Without genuine and credible rule of law and anti-corruption measures, Hungary will not get EU money
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Promises and half-hearted solutions have failed to convince the European Commission, and so Hungary has still no access to vital EU funds. According to the Hungarian Helsinki Committee, K-Monitor and Transparency International (TI) Hungary, the Hungarian government must seize the last opportunity to secure these funds. In the view of the NGOs, the required anti-corruption and rule of law measures are not a too high price to pay at all, as implementing them would in fact mean a double benefit for the country.
The European Commission has today formally proposed to the Council to suspend €7.5 billion, amounting to around HUF 3,000 billion, from operational programmes under cohesion policy. In addition, it also decided that Hungary should only get access to HUF 2,300 billion (€5.8 billion) from the EU’s Resilience and Recovery Facility (RRF), established to mitigate the economic and social impact of the coronavirus pandemic, if it fulfils 27 conditions, the so-called “super milestones”.
This means that if the Council configuration consisting of the finance ministers of the Member States approves the European Commission’s proposals in December, Hungary will not have access to vital European funds for the time being. This is very bad news. The good news is that not a single euro of this money has been lost for good.
The European Commission’s proposal is fair and serves the interests of Hungary. Then and only then will Hungary have access to all EU funds when the conditions posed to the government by the EU translate into genuine and institutional barriers to corruption and the independence of the judiciary is guaranteed.
Thus, a large part of EU funds are not disbursed because the government has systematically dismantled the rule of law and anti-corruption institutions over the last ten years, and now it cannot credibly rebuild them with its weak promises. However, the ones bearing the costs of this governmental irresponsibility are the citizens of Hungary.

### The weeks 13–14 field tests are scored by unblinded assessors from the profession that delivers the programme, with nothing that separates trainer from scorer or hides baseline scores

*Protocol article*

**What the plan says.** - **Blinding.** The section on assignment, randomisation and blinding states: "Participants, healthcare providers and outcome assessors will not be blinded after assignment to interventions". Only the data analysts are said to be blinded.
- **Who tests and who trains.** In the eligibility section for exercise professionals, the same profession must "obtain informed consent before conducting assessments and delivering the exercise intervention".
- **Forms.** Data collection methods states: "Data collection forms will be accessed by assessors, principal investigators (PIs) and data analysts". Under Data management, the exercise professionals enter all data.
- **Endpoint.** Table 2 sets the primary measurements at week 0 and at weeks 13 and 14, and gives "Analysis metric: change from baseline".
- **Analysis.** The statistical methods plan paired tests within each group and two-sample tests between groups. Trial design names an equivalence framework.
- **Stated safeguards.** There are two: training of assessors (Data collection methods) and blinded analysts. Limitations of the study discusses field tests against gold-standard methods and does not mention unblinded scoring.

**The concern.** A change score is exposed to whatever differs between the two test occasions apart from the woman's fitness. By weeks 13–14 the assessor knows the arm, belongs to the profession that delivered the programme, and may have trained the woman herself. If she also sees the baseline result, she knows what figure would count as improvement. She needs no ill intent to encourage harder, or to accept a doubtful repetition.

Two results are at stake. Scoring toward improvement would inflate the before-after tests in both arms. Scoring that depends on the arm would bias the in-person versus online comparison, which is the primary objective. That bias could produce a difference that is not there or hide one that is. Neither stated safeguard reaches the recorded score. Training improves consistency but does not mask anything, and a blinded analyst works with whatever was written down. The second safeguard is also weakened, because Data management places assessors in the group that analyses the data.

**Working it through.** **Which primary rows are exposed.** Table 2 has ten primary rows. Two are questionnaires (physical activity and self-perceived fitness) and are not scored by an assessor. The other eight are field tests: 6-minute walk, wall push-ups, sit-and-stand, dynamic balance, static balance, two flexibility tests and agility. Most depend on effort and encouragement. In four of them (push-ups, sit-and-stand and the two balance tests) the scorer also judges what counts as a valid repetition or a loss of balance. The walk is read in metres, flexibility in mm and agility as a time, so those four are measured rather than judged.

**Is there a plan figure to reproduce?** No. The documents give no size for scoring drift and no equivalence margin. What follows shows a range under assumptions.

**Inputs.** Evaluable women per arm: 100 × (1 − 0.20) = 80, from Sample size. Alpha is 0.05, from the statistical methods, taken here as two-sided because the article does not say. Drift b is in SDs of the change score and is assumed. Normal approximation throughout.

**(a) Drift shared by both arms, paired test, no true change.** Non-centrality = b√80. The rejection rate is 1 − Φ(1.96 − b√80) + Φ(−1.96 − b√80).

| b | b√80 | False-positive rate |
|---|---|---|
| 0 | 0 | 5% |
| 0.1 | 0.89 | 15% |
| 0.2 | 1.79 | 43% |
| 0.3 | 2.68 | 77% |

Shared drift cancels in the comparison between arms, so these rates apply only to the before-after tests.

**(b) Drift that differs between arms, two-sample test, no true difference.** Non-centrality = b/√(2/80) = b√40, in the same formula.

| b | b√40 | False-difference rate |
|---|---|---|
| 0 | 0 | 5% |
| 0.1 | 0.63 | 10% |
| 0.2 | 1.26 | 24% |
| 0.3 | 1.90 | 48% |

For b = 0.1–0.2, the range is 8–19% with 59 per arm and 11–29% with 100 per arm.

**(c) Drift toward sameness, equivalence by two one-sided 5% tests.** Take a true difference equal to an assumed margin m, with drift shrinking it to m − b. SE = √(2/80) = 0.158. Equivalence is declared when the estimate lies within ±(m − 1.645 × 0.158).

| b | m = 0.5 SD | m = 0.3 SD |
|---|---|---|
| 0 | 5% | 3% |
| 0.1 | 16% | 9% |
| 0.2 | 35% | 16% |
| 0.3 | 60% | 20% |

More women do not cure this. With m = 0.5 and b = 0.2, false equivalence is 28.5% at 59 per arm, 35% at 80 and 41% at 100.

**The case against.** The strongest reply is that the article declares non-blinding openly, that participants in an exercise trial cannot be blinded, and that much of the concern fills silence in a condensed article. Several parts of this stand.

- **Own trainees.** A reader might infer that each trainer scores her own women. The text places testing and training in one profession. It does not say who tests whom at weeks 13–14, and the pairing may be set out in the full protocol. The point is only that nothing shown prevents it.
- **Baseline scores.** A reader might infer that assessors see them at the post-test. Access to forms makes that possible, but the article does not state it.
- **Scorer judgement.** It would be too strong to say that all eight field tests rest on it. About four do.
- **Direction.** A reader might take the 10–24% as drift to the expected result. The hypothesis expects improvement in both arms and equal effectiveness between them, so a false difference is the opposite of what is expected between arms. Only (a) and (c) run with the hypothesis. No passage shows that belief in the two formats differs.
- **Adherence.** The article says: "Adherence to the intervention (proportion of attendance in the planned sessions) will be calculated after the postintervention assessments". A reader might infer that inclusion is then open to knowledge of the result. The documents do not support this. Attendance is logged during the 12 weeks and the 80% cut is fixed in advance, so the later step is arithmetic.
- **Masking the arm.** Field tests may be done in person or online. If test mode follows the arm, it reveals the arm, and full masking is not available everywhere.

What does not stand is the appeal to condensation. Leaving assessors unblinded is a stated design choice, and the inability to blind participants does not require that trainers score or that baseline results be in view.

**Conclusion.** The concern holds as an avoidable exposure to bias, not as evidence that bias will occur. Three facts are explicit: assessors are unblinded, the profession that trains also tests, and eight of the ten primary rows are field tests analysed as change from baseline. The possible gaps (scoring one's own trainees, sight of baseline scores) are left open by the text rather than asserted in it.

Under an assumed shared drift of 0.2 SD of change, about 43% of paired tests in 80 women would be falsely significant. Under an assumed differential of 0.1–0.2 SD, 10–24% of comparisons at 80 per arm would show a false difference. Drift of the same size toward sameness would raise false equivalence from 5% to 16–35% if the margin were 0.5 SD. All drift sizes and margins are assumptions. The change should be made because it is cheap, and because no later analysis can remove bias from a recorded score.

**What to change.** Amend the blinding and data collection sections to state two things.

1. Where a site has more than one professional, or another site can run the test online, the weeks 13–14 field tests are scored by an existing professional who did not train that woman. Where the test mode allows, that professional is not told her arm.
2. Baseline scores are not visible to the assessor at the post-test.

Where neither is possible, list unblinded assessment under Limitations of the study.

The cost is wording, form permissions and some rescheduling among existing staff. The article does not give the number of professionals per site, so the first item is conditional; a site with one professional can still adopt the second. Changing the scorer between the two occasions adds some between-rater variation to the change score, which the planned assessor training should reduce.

The statements suggesting that the European Commission’s decision regarding Hungary’s Recovery and Resilience Plan (RRP) would impose more and different conditions on Hungary than what was expected from the country when the conditionality mechanism was launched are not true. Protecting the independence of the judiciary is the other side of the same coin, that is, of stepping up against corruption. We welcome that the European Commission has reacted in time to the recent acceleration of the alarming processes in relation to the judiciary, the administrative and political manoeuvres regarding the courts, and is sticking to its expectations, thus also wanting to protect the independence of the Hungarian courts.
The milestones on the independence of the judiciary confirm the criticisms previously made by NGOs. In addition, the European Commission is urging Hungary to establish strong institutional barriers to corruption. We hope that the ministers of EU Member States will think along the same lines.
The 27 anti-corruption and rule of law milestones set by the European Commission serve the interests of Hungarian citizens, as they point towards more transparency and the partial restoration of the rule of law.
It is also important for us, both as human rights defenders and Hungarian citizens, that the European Commission adequately monitors and pays attention in the future to the fulfilment of the required conditions, and that this process is transparent. It is similarly important that the Hungarian government conducts proper public consultation on the laws to be adopted with the aim of implementing the milestones.